CHARLESTON, W.Va. -- The star of day one at the state high school tennis tournament was Charleston Catholic, but not because the Irish blew through all eight of their matches.It was the school's Athletic Facility atop Hillcrest Drive, which replaced the Ivor Boiarsky Tennis Center at Coonskin Park. This year the rotation called for Class AA-A matches to head up Greenbrier Street, but those schools could take the first right turn past Interstate 64/77."It's a lot nicer, yeah, I was glad when we came out here," said Independence coach Derek Jones. "Last year I went out to Coonskin to watch the end of the AAAs, and it kind of looked rough then. I stopped out there this year on the way to here, and ... yeah. These are nice. I like the facility out here."The Coonskin venue wasn't exactly a crowd pleaser to begin with. Parking was painful and supporters would have to walk an often-muddy trail to get from one court to the next, as watching more than one or two courts was nearly impossible.
Fans going up Hillcrest are directed to the Charleston Family YMCA, where they board a Charleston Parks and Recreation van to shuttle over to the Catholic complex. Five side-by-side courts await, with seating available in a 360-degree bowl of sorts - bleachers on one side, space for chairs on an end and a hillside wrapping around the rest of the area."I haven't heard one complaint," said Catholic coach David Sadd. "It's been really easy. Being part of the Charleston Catholic community or not, really it's not going to influence my assessment of the way the tournament has gone. It's been very fluid; I think the city's done a fabulous job of coordinating everything."The Interscholastic, a publication from the West Virginia Secondary School Activities Commission, still lists Coonskin as the second site, along with the Schoenbaum Tennis Courts in Kanawha City. That was correct at the time of printing - city officials had not yet discussed the idea with the SSAC.Ray Londeree, the SSAC's assistant executive director, had high praise for the city's work on short notice."The city of Charleston, [assistant mayor] Rod Blackstone had spoken with Charleston Catholic and asked about working out a deal or process that we can use their facility, because the Coonskin facility has not been kept up the last few years the way it needs to be. [There are] several issues with the trees, courts being slick and so forth.
"He dealt with Charleston Catholic. They agreed to work through the process and agreed that they would give it a try for this year."Londeree also reported excellent feedback."We went up a little while ago, just to check everything," Londeree said. "Everybody seemed very pleased with it. There are five courts and the seating is just beautiful - you can sit on the bank and get a great view of everything. At other facilities, you may be able to see one or two courts at a time. There, you can see all five of them."The parking issues we were concerned about. We've issued parking passes, Charleston city police has helped direct traffic, and it's worked out fine. There were actually no complaints as of yet today. The shuttles seemed to be running smoothly and everybody seemed to be OK with it."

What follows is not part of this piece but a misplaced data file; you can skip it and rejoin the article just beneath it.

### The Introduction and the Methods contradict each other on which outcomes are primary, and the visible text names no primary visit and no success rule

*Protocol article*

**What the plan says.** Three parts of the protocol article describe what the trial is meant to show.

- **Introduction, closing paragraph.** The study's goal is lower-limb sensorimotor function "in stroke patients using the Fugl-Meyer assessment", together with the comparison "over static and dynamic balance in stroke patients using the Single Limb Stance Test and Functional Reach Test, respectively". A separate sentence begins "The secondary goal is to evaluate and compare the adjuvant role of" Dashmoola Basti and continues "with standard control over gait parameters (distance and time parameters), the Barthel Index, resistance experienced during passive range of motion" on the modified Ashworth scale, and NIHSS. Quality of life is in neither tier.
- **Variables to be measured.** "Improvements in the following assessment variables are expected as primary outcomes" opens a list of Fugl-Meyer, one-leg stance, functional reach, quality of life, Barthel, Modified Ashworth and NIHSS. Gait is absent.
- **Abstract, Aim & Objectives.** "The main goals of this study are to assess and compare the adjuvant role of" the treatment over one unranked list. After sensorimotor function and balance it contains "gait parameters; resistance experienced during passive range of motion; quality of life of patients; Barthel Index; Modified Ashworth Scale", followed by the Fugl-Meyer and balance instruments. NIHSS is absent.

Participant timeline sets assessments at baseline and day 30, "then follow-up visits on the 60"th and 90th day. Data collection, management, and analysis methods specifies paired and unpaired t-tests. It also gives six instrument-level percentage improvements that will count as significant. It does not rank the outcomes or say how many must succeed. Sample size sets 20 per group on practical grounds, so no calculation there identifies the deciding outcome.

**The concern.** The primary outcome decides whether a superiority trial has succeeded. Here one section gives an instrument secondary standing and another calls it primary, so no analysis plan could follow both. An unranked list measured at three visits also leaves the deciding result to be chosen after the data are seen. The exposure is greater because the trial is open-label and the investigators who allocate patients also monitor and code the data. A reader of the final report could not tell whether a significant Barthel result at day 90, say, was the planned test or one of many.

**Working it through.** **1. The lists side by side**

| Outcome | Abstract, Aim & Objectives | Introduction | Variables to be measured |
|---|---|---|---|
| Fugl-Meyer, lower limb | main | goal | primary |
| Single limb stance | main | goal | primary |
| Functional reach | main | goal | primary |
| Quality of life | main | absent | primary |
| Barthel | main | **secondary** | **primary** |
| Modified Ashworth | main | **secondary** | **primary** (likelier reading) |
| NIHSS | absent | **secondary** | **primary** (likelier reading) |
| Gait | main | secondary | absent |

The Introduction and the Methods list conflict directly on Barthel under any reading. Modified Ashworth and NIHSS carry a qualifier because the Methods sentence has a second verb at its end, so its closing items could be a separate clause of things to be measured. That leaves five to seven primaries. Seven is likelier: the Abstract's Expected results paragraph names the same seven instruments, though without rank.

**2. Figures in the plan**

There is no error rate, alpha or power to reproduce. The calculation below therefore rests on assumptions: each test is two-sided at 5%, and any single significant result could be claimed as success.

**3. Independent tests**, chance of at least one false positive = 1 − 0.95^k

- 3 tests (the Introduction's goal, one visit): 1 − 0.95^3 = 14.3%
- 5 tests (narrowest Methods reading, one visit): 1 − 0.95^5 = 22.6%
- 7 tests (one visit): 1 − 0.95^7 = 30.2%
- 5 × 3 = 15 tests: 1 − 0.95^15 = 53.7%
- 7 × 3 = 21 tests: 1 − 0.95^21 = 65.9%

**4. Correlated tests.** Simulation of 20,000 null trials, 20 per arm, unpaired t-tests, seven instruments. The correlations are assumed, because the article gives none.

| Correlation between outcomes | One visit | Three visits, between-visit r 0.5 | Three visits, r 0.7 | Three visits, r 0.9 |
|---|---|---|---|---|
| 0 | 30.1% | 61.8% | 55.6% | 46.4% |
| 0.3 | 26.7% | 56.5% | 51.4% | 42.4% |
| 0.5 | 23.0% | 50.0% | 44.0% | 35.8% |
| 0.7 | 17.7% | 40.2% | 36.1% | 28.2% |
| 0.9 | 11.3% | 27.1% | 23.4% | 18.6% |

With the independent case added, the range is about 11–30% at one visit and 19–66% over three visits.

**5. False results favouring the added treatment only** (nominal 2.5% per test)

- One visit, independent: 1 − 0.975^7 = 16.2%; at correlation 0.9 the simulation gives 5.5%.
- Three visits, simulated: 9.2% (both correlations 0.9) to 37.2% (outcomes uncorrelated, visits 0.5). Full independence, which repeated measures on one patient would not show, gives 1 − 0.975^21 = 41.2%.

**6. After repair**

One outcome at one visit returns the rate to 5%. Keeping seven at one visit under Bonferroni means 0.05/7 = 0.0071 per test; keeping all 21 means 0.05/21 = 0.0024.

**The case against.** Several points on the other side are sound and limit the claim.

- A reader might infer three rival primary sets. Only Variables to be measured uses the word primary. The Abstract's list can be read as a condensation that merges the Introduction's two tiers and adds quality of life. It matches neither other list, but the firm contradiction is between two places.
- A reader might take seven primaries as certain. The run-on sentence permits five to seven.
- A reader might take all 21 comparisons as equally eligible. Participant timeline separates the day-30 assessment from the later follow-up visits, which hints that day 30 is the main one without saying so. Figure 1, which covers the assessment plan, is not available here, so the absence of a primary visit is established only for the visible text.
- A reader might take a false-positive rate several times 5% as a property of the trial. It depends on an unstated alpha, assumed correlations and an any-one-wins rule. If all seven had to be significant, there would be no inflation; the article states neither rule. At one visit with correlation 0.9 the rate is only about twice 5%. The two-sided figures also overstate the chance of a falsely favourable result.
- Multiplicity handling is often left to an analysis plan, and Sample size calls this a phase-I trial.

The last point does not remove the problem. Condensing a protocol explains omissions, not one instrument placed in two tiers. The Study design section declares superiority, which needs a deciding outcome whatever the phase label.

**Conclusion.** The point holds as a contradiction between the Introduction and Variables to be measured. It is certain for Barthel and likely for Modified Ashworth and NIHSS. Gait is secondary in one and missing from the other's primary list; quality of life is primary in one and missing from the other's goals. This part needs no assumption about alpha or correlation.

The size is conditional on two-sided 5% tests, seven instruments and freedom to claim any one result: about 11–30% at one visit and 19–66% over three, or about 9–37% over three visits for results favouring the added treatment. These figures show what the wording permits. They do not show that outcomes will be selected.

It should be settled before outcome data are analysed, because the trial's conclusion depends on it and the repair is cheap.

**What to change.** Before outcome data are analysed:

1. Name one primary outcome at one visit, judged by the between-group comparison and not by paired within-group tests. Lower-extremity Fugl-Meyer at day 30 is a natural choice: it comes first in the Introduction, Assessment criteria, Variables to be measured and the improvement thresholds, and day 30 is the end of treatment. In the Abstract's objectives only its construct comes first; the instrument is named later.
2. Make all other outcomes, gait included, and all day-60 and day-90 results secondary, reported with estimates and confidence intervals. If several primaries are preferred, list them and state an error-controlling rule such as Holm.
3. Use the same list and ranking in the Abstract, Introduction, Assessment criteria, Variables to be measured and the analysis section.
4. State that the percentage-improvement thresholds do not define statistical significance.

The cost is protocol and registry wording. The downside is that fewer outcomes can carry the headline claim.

One coach expressed a tinge of regret, though."I think the courts are better here. They're safer," said Bluefield coach Cindy Stonestreet. "I loved Coonskin. It's a beautiful park."
Sporting red-framed sunglasses to match her uniform, Courtney Mobley carried the honor of the diminished Poca team.She did so capably, reaching the semifinals at the No. 2 position. She struggled to a 9-7 victory over Madonna's Ali Welch, then put away Bluefield's Alex Lewis 8-1. She will play Olivia Haught of Ritchie County today.The Dots were caught in the middle of a seeding controversy in the Class AA-A Region 3 tournament at Parkersburg. It was determined that Charleston Catholic's girls were not eligible for seeding and would be placed in the draw at random.That ruling may have cost Poca a runner-up trophy. No. 1 singles player Molly Ballard, undefeated in the spring, had to play Catholic's Claire Hamilton in the quarterfinal, with the winner going to the state tournament and the loser going home. Ballard lost by a very respectable 8-5, winning more games than Hamilton may give up this week.The No. 1 doubles team of Ballard and Mobley suffered a similar fate, running into Hamilton and Danielle Sadd early and losing 8-3.
"She should be here, she should be playing," Mobley said of Ballard. "And she's beat all of these other girls 8-0, 8-1. And my singles match, I played second singles [against] Charleston Catholic, and I only lost 8-6. I mean, who else could get that many points on them?"You've just got to keep going, you've got to show all these people that you're here to win."nn
Cabell Midland's No. 1 girls player, Gabrielle Beam, had to default. She was taking her AP exams and could not get to Kanawha City on time for the morning's first batch of matches.Huntington's Campbell Neighborgall had the same situation but was able to hurry down I-64 to get to the site. It helped that he was the Highlanders' No. 2 player and had a first-round bye.Reach Doug Smock at 304-348-5130, firstname.lastname@example.org or follow him at twitter.com/dougsmock.